The distributive property of multiplication is just one of those math topics that 3rd graders struggle with. And you know what that means … it’s a frustrating topic to teach! For years I remember dreading the lesson on the distributive property of multiplication because I knew what was coming 😭 It seemed like no matter what I tried, my students just weren’t getting it!

That all changed once I introduced my kids to the Distributive Doctor + started implementing a 3 step approach known as CRA.

## What is CRA?

Concrete Representational Abstract or CRA is an instructional approach that begins with students using manipulatives, progresses to them making drawings, and ends with students solving problems using only numbers and symbols. The purpose of using this approach is to make sure students gain a thorough understanding of the distributive property of multiplication.

## What does the CONCRETE STAGE look like?

The concrete level is known as the “doing stage”… This is the level kids love the most! It’s when they get to use manipulatives or counters to “break apart” arrays.

I usually begin my lesson on the distributive property of multiplication by telling the students that we are all going to be doctors for the day. Surgeons to be exact… I explain that we will “operate” on arrays. This usually motivates the kids and gets their attention!

Our “surgery” begins with students rolling dice to determine the initial multiplication problem. In this example, they roll a 4 and 5 so we record the problem 4×5 up top. Next, they create a 4×5 array using blue beads. Using a popsicle stick as their “scalpel”, they “break apart” the array into two smaller arrays. Students then use additional color beads to create the two separate arrays 4×3 and 4×2.

It’s important for students to understand that when you break apart an array nothing is being added or taken away from the array. the total number of beads remains the same. At this point I also have students circle the factor that gets broken apart. In this case, we circle the 5 which is broken up into the addends 3 and 2. This simple step makes it easier for kids to progress to the next two stages.

The final step involves creating an equation. Through discussions ask students what they notice about the arrays they created. You want them to realize that the factor 4 was left untouched and so each array created also has a 4 as a factor. Likewise, their equation will have a 4. Next, you want them to realize that the 3 and 2 comes from the factor 5 being broken apart. In the beginning, have students use a different color for the numbers they broke apart. Once they develop more understanding of the distributive property of multiplication, they’ll no longer need that support.

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## What does the Representational Stage look like?

The representational level is known as the “seeing stage”… This level involves using images to represent objects to solve problems.

Similar to the previous stage, students begin by rolling dice to determine the initial multiplication problem. In this example, they roll an 8 and 6 so we record the problem 8×6 up top. Next, they create an array on the grid.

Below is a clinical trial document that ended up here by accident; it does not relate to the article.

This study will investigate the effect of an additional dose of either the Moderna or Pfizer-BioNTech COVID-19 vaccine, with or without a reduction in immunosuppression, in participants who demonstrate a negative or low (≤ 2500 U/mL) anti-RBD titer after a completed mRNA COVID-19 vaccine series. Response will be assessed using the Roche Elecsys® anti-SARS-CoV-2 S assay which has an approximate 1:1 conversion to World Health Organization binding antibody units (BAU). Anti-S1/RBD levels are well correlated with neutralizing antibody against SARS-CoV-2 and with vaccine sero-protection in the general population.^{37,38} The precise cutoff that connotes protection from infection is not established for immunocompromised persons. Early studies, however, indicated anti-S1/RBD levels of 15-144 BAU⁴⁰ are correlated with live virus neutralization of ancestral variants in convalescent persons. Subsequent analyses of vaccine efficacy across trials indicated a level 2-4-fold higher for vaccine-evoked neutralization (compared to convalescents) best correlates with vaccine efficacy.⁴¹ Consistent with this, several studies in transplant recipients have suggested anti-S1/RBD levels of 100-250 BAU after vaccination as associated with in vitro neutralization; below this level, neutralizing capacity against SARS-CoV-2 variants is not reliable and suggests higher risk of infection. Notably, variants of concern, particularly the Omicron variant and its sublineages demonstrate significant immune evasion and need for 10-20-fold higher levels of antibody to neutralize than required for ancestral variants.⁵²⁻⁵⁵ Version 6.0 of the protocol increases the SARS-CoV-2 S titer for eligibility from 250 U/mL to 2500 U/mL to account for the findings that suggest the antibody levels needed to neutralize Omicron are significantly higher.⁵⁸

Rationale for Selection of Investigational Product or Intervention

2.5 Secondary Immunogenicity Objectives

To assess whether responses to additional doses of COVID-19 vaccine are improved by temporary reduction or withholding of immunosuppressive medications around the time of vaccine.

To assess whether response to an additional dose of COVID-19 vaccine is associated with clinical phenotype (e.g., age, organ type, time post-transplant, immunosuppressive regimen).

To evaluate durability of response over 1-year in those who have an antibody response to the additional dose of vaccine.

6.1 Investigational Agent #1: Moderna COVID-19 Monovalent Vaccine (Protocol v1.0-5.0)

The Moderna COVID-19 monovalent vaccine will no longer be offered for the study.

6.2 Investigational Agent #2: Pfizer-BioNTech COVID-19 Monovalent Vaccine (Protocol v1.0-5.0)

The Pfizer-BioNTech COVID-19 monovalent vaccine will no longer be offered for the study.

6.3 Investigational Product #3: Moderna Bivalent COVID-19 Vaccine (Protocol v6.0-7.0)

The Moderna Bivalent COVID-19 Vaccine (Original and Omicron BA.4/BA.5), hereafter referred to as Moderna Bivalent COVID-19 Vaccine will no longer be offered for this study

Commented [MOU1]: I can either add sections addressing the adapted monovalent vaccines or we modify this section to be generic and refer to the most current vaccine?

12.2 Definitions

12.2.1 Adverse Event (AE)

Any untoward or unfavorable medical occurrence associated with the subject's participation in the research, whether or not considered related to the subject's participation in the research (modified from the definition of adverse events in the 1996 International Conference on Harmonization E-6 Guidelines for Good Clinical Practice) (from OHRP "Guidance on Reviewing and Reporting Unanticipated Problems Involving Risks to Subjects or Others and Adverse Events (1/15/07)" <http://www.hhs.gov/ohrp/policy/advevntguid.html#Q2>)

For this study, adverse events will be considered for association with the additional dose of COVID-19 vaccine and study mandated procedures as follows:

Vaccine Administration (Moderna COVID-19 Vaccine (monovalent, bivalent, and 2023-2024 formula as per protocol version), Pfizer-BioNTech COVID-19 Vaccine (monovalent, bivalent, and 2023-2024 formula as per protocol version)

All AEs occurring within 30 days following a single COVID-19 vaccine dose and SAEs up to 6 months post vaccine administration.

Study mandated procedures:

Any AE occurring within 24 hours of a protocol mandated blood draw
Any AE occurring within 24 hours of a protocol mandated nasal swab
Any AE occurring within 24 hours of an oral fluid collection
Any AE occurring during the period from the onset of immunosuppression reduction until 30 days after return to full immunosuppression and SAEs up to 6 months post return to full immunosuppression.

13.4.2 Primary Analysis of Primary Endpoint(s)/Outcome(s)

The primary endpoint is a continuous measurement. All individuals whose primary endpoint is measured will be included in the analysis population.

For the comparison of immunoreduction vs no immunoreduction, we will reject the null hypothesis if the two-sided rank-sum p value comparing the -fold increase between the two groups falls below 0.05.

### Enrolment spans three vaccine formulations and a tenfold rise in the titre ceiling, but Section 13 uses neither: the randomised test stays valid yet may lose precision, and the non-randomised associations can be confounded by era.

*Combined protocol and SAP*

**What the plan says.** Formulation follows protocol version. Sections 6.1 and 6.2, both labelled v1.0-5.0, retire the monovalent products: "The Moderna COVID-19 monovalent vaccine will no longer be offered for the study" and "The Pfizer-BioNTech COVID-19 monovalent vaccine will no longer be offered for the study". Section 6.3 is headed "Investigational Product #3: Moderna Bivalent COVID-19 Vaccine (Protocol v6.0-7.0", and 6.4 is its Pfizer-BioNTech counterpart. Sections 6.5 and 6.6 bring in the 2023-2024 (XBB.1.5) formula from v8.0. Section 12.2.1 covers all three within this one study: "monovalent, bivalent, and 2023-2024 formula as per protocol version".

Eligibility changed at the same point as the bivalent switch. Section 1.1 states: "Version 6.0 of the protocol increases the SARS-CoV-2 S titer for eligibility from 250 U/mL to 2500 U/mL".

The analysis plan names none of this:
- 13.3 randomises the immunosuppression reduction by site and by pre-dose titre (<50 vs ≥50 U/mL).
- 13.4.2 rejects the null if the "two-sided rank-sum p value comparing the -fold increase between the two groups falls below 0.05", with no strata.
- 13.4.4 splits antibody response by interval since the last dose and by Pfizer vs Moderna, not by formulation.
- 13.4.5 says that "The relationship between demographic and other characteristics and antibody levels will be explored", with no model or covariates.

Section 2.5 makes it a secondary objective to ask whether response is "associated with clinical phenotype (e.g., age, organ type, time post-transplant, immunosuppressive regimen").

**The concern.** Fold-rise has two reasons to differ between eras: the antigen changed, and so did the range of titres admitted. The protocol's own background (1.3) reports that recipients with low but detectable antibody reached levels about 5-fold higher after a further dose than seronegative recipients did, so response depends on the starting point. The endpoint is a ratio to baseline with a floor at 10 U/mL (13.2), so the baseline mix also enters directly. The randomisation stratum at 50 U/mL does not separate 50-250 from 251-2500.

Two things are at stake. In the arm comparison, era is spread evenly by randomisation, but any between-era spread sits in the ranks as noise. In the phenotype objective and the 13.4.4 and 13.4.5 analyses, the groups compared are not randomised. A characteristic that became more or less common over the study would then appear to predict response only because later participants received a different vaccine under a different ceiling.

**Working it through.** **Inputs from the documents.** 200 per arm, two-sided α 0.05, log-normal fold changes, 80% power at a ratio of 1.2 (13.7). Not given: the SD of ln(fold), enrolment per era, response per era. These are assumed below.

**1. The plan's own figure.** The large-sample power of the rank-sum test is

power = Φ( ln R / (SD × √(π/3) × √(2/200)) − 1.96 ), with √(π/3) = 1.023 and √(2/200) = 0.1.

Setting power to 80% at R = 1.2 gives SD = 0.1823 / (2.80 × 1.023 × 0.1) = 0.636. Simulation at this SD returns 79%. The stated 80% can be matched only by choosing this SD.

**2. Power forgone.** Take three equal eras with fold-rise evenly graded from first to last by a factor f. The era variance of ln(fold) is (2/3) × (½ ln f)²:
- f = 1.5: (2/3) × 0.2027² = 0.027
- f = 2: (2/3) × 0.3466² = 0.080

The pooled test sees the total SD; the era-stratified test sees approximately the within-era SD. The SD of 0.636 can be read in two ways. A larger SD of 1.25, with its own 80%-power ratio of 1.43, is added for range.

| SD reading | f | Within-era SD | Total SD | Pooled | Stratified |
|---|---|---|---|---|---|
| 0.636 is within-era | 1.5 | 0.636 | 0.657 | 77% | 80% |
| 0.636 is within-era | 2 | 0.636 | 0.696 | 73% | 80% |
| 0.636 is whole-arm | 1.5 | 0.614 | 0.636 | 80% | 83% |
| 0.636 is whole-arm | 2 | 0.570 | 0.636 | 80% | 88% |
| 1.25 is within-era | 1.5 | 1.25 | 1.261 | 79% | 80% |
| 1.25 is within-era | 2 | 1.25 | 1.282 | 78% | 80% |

For this break apart “surgery”, students use a marker. This time they “break apart” the array by drawing a line dividing it into two smaller arrays. Then they label the sides of their arrays and show the sum of the two addends which equals 8… the circled number they broke apart.

Students then record the expressions 5×6 and 3×6 representing the two arrays created. It’s at this time that I point out that in the expressions the factor that was not affected by the “surgery” stays the same. That’s why both equations have a 6 as a factor. On the other hand, the factor that is broken apart (8) is replaced by the addends that make up its sum (5 and 3).

Once again the final step involves creating an equation similar to the ones they created in the concrete stage.

## What does the Abstract Stage look like?

The abstract level is known as the “symbolic stage”… this level involves using only numbers and symbols to solve problems.

By the time the students reach this final stage they are more familiar with writing equations. As in the previous two stages of CRA instruction, I have them circle the factor they choose to break apart. Later on, students become more confident and can skip this step.

Finally, they record expressions demonstrating the distributive property of multiplication. Once you see your students gaining confidence, bump things up a notch by giving them challenging problems to break apart such as 4×18 or 8×16. You can also differentiate by having them write 2 different equations demonstrating the distributive property of multiplication. The mats I use are double-sided. One side has the simpler equations and then the other side is more advanced with 2 different equations. This comes in handy when you need that differentiation for students that catch on quicker.

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